Such underhanded practices give legitimate SEO service providers a bad name, and we need to fight back. We need to spread the word, pull back the curtain, and expose the little man pretending to be the great Wizard of Oz.

Opinions expressed in the article are those of the guest author and not necessarily Search Engine Land.

Related Topics: All Things SEO Column | Channel: SEO


About The Author: is the author of Google Power Search, creator of the Science of SEO and co-author of The Art of SEO now in its second edition, both published by O'Reilly. Spencer is also the founder of Netconcepts and inventor of the SEO technology platform GravityStream. He also blogs on his own site, Stephan Spencer's Scatterings.

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  • Andy Kinsey

    Great Post,

    I’ve noticed a trend recently when i register with certain registrars (primarily 123reg) that within a few hours I get an email from a third party congratulating me on the site and asking me if I want to get it submitted to Google and Bing for £100.

    Now being a digital marketer myself I say no and think nothing of it, other than being annoyed my details are clearly being passed on annoyingly. But those who know nothing may think its from the registrar just being nice and say yes, boom £100 gone for a few minutes work.

    This and cold calling are the bain of my life, especially yell – though you can have fun tripping up cold callers and getting them to admit they are just selling ~PPC and dont have a “special relationship” with Google.

    Anyway great post, keep pushing this.

  • dianekulseth

    It’s sad that there still have to be posts about this, but I’ve seen my fair share both working with clients and for my own personal websites. I can’t tell you how many times I’d get mailings telling me that I need to pay $150+ to register my site with the search engines.

    Hopefully the word will continue to spread about these scammers so companies can rest assured that they’re working with good SEO knowledge when they hire someone.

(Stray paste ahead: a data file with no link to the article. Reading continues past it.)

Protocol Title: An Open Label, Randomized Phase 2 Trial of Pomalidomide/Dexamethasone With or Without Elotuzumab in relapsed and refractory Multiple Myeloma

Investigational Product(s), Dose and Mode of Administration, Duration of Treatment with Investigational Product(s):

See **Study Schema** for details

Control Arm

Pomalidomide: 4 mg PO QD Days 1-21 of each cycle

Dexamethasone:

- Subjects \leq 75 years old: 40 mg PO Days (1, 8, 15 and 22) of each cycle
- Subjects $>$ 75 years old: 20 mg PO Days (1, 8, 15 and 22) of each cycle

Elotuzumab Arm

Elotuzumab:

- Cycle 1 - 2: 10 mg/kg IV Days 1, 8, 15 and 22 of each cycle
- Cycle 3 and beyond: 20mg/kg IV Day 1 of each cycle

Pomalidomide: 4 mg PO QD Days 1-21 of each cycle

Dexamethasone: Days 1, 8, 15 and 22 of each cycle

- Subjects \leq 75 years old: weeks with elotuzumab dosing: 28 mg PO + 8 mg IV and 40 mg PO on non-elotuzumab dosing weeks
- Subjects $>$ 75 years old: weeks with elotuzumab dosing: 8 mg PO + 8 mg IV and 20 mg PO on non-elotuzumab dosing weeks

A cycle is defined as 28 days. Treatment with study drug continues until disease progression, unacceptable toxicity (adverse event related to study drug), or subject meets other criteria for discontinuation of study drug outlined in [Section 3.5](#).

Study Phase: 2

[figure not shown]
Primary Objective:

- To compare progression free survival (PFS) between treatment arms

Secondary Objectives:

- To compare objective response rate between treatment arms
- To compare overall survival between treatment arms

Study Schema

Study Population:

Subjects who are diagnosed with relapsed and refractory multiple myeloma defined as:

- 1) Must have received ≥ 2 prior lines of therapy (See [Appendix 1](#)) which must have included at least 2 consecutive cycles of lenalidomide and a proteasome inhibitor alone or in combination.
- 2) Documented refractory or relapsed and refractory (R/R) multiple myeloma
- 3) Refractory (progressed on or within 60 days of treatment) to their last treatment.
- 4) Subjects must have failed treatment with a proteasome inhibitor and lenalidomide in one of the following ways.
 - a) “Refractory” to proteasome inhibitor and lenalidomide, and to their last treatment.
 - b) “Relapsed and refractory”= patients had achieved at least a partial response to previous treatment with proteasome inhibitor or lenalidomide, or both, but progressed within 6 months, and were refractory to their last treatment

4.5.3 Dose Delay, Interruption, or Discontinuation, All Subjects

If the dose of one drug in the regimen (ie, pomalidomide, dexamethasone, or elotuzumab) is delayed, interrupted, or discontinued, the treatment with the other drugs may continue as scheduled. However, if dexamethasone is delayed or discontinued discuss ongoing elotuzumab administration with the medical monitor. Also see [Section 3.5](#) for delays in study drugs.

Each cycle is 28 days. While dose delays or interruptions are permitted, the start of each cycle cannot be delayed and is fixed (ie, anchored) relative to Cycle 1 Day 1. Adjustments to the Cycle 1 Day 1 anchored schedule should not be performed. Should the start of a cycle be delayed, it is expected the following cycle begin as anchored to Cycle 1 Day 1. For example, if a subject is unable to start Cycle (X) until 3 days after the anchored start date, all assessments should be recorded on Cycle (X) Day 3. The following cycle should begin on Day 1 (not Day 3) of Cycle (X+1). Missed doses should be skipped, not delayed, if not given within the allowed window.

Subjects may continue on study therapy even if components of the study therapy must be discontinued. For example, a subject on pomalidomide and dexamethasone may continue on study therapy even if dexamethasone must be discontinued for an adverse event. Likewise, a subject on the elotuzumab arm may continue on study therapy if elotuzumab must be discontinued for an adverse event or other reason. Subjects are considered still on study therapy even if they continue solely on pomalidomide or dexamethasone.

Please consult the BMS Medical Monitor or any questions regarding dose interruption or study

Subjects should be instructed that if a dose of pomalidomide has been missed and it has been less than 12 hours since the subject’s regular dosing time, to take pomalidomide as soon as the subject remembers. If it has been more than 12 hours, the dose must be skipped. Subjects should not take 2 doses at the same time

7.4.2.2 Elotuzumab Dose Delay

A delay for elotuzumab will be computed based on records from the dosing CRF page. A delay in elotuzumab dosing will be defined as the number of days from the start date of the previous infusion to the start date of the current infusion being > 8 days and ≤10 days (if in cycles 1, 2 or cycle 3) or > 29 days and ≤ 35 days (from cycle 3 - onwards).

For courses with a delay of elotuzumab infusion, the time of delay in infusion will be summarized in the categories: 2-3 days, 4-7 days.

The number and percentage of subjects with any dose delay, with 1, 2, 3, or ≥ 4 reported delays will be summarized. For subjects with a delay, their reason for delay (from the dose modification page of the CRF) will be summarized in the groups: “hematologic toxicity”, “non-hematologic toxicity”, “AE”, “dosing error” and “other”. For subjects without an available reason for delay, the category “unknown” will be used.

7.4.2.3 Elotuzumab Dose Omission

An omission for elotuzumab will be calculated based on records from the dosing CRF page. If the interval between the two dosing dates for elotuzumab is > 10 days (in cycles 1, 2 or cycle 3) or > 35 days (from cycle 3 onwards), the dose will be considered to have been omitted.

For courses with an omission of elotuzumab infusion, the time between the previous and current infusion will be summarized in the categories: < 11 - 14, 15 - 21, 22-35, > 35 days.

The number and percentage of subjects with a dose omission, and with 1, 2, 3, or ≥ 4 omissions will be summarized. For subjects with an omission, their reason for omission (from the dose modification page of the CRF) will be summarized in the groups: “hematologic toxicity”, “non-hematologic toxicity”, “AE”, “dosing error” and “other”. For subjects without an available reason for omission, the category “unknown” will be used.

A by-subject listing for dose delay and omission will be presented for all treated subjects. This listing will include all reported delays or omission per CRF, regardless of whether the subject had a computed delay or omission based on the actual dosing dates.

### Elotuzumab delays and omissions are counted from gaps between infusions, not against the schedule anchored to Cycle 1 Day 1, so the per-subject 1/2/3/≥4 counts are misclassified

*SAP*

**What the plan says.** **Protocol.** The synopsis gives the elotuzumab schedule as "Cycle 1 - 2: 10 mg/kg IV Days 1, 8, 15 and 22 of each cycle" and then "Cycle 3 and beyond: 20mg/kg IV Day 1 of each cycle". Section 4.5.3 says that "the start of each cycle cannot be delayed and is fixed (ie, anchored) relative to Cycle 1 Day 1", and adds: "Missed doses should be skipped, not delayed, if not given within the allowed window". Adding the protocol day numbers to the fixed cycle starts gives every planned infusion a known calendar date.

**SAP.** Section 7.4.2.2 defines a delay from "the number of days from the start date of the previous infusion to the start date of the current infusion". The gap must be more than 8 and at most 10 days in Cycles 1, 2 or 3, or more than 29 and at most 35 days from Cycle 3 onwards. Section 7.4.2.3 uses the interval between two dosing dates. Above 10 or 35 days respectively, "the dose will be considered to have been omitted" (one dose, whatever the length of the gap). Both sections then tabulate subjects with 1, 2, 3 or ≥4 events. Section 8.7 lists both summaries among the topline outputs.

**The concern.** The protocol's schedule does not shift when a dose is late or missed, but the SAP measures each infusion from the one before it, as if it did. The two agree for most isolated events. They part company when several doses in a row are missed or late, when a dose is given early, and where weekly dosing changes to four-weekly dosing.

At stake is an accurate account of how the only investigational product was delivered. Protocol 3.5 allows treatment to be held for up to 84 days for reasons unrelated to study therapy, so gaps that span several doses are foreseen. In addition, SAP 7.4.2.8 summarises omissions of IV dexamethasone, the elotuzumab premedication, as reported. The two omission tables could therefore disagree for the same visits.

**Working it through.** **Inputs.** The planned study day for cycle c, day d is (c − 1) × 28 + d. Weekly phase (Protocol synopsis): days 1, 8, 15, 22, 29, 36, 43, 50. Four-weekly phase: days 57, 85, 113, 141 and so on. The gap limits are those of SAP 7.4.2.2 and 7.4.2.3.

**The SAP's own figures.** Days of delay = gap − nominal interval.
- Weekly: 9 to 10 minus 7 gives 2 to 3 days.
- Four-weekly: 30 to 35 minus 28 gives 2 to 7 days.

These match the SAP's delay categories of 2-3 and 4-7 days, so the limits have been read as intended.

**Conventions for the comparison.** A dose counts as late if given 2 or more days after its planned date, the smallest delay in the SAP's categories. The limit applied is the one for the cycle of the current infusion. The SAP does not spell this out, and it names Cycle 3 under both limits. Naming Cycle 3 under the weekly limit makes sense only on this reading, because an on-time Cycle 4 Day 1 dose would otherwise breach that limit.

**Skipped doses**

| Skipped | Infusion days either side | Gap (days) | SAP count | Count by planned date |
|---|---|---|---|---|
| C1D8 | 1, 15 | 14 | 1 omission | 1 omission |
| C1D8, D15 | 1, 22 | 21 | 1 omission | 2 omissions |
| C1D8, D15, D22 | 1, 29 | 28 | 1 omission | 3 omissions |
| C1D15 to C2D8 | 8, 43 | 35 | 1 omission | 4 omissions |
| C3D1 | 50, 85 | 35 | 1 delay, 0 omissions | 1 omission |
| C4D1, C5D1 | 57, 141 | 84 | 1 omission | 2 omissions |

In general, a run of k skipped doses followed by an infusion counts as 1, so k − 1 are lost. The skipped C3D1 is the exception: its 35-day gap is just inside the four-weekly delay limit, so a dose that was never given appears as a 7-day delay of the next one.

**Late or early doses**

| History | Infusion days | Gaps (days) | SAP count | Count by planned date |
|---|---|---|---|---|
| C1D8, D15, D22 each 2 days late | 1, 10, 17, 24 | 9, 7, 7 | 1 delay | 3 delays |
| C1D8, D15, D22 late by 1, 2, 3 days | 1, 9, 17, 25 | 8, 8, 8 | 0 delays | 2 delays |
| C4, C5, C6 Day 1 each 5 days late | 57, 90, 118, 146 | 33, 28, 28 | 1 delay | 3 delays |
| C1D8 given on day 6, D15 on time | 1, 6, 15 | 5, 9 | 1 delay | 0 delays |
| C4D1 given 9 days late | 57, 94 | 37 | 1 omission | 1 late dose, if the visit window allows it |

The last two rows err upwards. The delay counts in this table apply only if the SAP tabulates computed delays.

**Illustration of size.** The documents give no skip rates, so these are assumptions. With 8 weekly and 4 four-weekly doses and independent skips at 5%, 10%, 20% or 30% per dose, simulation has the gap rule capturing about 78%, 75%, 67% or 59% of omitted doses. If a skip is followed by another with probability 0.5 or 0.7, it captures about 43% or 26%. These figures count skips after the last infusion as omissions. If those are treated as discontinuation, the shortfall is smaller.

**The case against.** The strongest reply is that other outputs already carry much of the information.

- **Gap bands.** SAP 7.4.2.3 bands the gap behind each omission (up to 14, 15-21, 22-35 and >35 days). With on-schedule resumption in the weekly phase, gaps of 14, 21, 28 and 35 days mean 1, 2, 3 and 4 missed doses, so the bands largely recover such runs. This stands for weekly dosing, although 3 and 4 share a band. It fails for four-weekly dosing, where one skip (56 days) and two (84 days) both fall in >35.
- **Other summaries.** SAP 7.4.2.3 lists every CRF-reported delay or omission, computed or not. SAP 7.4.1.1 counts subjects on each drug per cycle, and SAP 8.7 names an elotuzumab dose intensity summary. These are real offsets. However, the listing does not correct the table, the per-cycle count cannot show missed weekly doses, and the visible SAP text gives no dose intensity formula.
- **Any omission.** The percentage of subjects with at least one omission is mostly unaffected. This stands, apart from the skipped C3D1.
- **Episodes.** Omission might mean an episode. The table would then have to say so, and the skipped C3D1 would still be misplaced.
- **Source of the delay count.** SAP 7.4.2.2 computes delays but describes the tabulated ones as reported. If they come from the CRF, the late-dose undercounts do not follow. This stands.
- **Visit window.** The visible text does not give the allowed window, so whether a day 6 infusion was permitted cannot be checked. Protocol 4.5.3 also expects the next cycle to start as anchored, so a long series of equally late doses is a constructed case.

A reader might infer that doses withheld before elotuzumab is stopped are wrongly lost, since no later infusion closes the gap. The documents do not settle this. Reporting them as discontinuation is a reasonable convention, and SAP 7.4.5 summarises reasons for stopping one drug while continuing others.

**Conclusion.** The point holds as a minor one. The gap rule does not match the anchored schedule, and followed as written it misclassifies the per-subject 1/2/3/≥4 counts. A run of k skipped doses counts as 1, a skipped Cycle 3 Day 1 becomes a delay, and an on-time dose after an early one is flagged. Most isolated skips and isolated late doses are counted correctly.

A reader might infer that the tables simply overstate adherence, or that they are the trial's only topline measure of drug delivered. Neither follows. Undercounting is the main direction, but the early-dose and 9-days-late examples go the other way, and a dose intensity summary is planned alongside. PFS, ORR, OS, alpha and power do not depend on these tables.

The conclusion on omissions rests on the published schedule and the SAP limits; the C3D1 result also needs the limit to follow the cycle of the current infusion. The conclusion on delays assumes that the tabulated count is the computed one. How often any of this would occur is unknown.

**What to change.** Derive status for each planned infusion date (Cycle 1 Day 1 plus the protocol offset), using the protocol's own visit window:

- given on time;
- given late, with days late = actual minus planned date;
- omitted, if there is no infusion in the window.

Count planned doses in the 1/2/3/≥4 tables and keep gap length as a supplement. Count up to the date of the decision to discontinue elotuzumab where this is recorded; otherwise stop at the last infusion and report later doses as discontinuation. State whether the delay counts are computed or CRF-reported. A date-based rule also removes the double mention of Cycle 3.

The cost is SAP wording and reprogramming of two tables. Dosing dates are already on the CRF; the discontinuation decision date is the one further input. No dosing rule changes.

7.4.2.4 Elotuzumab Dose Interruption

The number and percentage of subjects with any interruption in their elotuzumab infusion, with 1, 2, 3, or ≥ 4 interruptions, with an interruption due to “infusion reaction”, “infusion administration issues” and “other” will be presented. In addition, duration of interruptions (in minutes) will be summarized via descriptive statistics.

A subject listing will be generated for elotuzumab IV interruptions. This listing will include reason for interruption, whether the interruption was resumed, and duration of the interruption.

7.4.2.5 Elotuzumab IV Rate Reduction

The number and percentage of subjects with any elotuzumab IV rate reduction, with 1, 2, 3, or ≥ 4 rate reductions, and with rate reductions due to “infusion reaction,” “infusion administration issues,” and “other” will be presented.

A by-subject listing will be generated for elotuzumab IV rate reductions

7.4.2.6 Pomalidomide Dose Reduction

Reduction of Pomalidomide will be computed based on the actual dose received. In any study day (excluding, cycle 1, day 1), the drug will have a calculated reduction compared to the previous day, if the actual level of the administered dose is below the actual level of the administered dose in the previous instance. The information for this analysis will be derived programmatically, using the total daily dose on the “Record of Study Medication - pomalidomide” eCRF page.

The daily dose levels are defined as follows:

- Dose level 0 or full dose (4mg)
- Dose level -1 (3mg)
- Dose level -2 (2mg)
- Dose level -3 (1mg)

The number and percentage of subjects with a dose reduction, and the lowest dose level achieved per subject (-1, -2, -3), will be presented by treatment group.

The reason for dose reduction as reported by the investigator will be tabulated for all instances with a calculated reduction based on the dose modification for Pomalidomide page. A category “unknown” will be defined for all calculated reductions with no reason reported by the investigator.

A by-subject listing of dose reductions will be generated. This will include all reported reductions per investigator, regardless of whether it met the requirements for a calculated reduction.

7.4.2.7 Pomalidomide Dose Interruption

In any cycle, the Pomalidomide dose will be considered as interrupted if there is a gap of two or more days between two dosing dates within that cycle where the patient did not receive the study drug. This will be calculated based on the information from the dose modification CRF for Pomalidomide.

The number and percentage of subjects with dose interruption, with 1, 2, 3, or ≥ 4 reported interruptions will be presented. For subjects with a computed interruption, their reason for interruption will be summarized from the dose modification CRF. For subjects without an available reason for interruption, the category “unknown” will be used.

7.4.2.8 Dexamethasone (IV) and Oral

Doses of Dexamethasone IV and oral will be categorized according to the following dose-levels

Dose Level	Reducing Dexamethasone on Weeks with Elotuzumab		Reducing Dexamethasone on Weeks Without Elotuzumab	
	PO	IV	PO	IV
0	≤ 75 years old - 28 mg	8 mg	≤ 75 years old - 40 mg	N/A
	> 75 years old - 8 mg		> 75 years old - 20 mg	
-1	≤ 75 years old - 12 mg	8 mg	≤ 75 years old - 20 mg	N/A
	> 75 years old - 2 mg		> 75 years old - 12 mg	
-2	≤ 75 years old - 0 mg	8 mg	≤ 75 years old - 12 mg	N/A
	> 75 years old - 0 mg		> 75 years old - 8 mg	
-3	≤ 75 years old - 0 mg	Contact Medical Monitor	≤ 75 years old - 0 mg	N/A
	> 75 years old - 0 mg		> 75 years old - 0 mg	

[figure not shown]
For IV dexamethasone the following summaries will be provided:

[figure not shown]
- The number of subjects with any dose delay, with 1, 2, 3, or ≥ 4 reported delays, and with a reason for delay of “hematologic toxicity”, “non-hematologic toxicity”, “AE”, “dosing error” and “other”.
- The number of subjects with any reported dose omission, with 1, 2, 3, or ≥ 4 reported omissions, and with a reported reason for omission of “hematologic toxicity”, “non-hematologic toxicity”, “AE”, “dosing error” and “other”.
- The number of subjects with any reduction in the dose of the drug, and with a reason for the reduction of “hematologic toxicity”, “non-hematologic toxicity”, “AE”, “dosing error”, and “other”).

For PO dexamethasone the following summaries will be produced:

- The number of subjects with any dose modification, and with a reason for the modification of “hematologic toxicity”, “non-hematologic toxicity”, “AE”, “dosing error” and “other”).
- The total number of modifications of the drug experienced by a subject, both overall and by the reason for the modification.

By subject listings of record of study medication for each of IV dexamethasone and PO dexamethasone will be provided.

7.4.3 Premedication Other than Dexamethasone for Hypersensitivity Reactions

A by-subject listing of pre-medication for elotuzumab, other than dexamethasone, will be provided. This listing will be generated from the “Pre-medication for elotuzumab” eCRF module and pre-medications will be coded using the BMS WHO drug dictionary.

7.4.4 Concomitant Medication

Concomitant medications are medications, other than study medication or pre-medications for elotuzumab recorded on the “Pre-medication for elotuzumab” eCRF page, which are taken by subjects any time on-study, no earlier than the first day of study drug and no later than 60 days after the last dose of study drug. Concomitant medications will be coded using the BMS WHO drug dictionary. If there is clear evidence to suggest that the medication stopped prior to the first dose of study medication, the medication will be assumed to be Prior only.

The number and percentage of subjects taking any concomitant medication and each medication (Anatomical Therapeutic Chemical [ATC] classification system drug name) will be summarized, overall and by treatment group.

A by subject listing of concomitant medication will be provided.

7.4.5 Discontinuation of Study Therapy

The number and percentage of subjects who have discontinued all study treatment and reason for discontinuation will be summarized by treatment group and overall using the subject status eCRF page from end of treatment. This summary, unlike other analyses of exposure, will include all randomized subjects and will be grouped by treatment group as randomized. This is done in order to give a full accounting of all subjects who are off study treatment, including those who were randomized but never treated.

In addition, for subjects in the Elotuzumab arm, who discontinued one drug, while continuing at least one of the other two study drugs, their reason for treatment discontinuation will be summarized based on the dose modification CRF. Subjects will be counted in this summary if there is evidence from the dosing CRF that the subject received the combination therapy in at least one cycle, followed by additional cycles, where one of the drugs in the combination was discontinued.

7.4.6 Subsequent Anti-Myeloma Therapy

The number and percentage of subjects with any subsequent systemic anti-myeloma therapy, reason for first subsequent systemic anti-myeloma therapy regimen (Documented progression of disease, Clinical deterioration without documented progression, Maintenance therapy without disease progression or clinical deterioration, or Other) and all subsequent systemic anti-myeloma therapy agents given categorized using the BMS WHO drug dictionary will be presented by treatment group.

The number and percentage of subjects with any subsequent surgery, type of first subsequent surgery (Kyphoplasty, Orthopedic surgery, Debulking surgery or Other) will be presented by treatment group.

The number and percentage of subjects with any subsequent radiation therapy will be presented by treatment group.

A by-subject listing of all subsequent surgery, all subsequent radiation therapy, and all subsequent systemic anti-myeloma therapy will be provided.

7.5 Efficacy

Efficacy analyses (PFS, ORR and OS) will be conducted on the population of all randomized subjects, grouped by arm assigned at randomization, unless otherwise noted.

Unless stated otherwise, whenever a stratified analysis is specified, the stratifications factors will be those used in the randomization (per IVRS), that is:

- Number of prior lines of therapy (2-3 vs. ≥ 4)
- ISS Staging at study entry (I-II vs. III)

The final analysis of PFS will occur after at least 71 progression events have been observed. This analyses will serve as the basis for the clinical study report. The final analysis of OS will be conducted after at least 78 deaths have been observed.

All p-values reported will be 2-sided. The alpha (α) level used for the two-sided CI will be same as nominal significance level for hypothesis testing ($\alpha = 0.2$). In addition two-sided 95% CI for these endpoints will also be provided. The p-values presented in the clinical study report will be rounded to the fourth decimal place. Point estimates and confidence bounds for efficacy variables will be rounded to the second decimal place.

• Asian Wedding Horses

    My favourites are the calls I get from People asking me if I want my sites on Google. When I ask them where they get my number from and they say from Google I always have a good chuckle.

  • JustConsumer

    This is poorly written article, full of the misleading statements.
    Buyers Beware of such “professionals”.

  • Scott Avery

    Don’t you mean poor-”ly” written article?

  • JustConsumer

    Yup, tks )

  • Jerry Nordstrom

    Everyone has made good points on the impact of the Whois/Adwords ad scrape and scam companies, but I’ll lay down one more that irks me.

    These types of “services” have been out there for years influencing small business owners ideas about SEO with their pitch. Business owners have been slowly accepting these deceptive offers as some gauge of what SEO services cost. We hear a common objection when delivering a quote, “But I can get a company to do this for $250 – $500/month.

    Granted, a customer only willing to spend $250 is not our target, but we try and enlighten them all the same.

  • Gracious Store

    There aremany ill minded SEO companies out there who who make false and empty promises to website owners with hope of gaining their trust, but unfortunately many of their lies and empty promises are backfiring on them

  • Kevin Anchi

    excellent post and 100% true, i myself has conducted an survey in 6 months for 20 seo agencies and noticed the same thing

    but i was very happy doing so..
    cause (secret)

  • Rafael Marquez

    My “favorite” is when the reply email is a gmail or yahoo address. That’s how you know they are pros at what they do.

  • Romil Tripathi

    great post

    your post is very accurate

    your rankings are dependent on quality links back to your site. No links = no rankings.

  • ChamanaOficial

    We were contacted by ‘Google’ saying that they could remove some bad reputation links the company had (such as ripoffreport, etc) completely remove them from their search engine for $5,000 USD. True story, they are already approaching as Google themselves.

  • Nirjhar Lo

    I want to say something here…
    With little training and reading most of the documents on seo by google, anybody can optimize own site.
    At least that’s my experience of working with sites in a legitimate way.

    Dependence on such silly seo schemes and expecting some magic, will be total loss for small business.

  • Nirjhar Lo

    I want to say something here…
    With little training and reading most of the documents on seo by google, anybody can optimize own site.
    At least that’s my experience of working with sites in a legitimate way.

    Dependence on such silly seo schemes and expecting some magic, will be total loss for small business.